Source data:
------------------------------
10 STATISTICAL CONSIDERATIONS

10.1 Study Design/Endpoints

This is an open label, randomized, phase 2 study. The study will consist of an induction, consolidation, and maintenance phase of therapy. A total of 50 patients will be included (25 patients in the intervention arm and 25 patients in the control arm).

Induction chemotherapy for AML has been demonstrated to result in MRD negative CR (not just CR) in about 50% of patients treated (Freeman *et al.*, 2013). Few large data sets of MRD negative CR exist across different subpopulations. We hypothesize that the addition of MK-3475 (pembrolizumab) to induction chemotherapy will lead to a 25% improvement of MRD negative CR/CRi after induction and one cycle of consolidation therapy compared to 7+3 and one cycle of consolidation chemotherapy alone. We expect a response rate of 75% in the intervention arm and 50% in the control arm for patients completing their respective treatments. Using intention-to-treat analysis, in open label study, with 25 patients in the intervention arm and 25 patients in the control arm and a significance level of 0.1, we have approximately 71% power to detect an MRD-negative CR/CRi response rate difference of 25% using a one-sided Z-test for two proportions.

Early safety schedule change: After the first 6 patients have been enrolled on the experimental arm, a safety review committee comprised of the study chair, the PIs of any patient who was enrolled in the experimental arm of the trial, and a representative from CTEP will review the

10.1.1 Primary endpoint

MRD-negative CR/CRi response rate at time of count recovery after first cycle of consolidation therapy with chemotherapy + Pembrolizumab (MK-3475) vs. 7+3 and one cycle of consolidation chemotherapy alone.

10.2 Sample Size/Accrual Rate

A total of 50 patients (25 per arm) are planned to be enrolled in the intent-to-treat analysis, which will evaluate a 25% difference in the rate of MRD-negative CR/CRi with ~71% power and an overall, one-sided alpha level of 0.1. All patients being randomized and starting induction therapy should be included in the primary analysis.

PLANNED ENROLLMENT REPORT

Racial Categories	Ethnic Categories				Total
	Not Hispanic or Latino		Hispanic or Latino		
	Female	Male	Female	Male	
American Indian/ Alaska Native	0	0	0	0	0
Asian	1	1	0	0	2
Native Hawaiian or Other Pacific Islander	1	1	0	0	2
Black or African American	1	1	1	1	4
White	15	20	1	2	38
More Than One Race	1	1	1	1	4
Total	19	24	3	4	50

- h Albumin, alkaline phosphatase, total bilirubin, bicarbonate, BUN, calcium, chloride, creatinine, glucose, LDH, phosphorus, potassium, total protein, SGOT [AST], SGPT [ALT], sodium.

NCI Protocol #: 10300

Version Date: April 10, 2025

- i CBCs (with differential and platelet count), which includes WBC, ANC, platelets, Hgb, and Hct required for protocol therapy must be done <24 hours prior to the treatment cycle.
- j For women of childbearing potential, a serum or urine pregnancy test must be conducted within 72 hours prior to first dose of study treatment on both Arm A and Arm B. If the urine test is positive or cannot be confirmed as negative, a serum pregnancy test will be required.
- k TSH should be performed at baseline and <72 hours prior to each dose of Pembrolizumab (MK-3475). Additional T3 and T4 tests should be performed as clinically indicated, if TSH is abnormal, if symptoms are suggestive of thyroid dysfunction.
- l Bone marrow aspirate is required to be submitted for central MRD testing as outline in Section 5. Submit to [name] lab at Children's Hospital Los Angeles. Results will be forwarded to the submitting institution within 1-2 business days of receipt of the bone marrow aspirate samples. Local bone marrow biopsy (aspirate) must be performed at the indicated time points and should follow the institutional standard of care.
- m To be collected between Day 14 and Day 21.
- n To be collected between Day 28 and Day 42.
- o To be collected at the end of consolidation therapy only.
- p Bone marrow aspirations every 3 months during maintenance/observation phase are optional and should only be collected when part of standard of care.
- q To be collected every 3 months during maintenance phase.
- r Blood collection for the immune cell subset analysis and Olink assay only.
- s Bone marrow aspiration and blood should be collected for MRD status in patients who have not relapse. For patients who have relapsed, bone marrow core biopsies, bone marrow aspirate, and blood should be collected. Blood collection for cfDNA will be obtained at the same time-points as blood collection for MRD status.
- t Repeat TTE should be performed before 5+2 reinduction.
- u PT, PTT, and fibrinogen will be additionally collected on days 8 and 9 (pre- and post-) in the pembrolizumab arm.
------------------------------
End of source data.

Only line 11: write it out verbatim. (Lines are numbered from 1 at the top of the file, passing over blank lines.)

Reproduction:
Racial Categories	Ethnic Categories				Total